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# CLB 10102 PHYSICS

## 10.1 Expansion and Contraction

As the average energy of particles increases, the spaces between the particles increases. They expand (increase their volume) as the temperature increases. As the average energy of particles decreases, the spaces between the particles decreases. They contract (decrease their volume) as the temperature decreases. Pure substances are matter that are made up of only one kind of particle, which can be a solid liquid or a gas. These phases, or states have very specific properties in relation to the particle model.

## CHAPTER 10 Thermal Expansion

Expansion in Solids
Most solids expand when heated and contract when cooled. They expand or contract in all three dimensions length, width and thickness. When a solid is heated, the expansion is due to the increased length of the vibrations of the atoms and molecules. This results in the solid expanding in all directions volume increased, weight density decreased.

## CHAPTER 10 Thermal Expansion

When the particles in a gas are heated, their average energy increases and they need more room, so they expand. When the particles in a gas are cooled, the volume decreases, or contracts, because the particles need less room. Under extremely high temperature conditions (like the temperatures inside the Sun, particles can be split into what makes them up (electrons and ions). This creates a fourth state of matter called plasma.

## CHAPTER 10 Thermal Expansion

When the particles in a liquid are heated, their average energy increases and they need more room, so they expand. When the particles in a liquid are cooled, the volume decreases, or contracts, because the particles need less room. This is demonstrated by the liquid used in a thermometer. As the liquid expands and contracts, it moves up and down the inside tubing the thermometer.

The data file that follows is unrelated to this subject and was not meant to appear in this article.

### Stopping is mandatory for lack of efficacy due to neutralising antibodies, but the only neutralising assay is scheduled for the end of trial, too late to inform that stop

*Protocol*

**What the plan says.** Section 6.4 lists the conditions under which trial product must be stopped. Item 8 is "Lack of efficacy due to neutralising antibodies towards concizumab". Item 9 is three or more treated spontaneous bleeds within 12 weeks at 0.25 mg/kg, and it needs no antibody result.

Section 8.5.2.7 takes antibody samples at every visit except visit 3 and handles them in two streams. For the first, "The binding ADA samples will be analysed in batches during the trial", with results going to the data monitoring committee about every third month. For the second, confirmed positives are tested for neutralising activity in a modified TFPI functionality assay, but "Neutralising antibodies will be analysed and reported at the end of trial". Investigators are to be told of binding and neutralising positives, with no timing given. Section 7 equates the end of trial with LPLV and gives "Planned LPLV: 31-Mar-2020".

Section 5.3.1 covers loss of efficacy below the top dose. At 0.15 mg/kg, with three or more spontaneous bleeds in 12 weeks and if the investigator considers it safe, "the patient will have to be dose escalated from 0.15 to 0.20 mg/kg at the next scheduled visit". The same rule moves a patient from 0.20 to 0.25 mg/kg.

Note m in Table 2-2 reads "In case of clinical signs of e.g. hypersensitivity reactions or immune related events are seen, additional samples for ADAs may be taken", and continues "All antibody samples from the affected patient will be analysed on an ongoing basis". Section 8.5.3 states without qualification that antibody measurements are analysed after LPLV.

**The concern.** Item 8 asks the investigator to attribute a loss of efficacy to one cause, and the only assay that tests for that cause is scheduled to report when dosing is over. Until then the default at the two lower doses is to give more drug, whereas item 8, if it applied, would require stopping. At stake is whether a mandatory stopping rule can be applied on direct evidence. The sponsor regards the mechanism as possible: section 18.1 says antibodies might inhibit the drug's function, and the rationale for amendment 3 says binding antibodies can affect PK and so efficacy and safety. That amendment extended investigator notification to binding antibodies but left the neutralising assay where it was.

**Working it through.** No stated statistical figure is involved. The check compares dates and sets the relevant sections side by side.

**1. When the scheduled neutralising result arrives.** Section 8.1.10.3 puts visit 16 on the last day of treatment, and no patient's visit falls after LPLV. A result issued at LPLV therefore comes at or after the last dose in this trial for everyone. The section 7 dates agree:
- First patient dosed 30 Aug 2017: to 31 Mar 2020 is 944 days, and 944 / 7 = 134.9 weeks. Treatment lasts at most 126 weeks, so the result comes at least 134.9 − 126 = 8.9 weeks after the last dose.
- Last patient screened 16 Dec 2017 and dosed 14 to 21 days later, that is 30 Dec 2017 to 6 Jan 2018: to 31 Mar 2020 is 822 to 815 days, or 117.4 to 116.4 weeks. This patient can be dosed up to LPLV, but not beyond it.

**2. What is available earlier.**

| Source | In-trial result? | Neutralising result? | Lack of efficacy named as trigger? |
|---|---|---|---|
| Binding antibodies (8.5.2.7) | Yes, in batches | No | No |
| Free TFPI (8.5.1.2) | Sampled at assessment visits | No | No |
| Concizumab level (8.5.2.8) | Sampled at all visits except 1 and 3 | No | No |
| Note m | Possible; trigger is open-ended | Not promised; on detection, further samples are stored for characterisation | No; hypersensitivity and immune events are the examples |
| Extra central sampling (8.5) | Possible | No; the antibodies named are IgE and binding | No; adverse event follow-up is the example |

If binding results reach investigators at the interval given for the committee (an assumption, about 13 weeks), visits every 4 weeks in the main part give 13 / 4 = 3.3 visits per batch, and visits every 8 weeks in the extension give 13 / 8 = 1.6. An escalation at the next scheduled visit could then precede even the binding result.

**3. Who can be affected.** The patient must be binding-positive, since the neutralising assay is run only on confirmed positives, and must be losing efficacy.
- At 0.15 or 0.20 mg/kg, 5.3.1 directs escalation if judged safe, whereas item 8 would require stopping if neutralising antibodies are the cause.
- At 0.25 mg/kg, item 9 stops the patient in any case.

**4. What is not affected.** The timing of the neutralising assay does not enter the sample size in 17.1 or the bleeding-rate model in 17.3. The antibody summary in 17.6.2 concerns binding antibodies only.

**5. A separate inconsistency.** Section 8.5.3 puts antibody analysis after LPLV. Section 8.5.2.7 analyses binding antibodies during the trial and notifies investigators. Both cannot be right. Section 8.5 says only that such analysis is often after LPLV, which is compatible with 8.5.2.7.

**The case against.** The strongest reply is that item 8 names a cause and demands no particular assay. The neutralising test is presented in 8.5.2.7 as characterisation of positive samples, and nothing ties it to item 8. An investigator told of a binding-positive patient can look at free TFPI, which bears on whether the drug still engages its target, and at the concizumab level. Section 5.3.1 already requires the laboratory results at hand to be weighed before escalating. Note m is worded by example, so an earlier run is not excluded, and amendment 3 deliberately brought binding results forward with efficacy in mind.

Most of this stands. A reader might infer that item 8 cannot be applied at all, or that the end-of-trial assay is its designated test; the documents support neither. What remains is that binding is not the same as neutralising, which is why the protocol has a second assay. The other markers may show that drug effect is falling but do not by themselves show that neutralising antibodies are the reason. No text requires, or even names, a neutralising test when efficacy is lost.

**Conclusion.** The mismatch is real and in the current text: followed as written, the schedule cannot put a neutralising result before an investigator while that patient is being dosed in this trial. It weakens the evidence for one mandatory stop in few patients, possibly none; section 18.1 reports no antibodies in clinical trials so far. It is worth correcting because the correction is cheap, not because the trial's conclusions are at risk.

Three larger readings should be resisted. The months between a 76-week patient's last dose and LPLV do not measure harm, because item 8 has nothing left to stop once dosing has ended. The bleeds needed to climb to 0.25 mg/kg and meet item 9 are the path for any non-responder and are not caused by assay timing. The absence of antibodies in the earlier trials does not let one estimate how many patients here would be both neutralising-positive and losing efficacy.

## 10.2 Coefficient of Linear Expansion

The linear expansion of a heated solid or liquid can be measured by a quantity , the coefficient of linear expansion. This coefficient is defined in such a way that it measures the percentage change in the length per degree temperature change. The change in length, per unit original length per 1oC change in temperature, is called the coefficient of linear expansion.
L LoT
L = change in length
= coefficient of linear expansion Lo = original length T = change in temperature

## CHAPTER 10 Thermal Expansion

Expansions in surface area and volume are negligible. A varies slightly over a range of temperatures, but the variation is negligibly small. The amount that a solid expands depends on the following: Material. Different materials expand at different rates. Steel expands at a rate less than that of brass. Length of the solid. The longer the solid, the larger is the expansion. Amount of change in temperature. The greater the change in temperature, the greater is expansion.

## CHAPTER 10 Thermal Expansion

Example:
A steel bridge is built in several segments, each 20 m long. The gap between segments is 4 cm at 18 C. What is the maximum temperature that the bridge can manage before buckling? [Coefficient of thermal expansion of steel, steel is 12 x 10-6 K-1]